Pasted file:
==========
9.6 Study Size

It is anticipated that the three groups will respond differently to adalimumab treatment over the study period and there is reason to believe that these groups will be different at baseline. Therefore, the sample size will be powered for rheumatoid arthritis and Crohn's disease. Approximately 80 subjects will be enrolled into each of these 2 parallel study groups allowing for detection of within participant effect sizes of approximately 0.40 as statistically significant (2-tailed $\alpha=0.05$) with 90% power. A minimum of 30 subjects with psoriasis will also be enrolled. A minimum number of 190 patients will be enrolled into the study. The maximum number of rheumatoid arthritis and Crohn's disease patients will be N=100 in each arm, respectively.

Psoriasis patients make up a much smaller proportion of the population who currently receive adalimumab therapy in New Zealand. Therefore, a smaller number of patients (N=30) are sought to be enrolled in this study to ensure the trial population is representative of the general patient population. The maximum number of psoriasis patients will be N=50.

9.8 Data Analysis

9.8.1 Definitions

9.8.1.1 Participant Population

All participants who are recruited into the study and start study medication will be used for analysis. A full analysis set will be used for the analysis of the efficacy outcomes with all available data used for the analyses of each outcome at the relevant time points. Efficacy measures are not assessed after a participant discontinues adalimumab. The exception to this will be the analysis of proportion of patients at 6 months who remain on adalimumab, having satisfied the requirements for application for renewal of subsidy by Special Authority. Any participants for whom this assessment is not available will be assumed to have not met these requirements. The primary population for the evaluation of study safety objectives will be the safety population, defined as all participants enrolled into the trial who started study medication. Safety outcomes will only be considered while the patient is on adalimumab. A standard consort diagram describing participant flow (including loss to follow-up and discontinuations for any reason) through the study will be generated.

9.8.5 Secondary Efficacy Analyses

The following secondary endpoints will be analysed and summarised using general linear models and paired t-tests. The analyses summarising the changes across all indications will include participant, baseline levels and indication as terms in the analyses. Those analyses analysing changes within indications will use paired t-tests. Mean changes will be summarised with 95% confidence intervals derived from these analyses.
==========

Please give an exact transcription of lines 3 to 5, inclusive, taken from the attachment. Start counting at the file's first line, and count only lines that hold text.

Psoriasis patients make up a much smaller proportion of the population who currently receive adalimumab therapy in New Zealand. Therefore, a smaller number of patients (N=30) are sought to be enrolled in this study to ensure the trial population is representative of the general patient population. The maximum number of psoriasis patients will be N=50.

9.8 Data Analysis

9.8.1 Definitions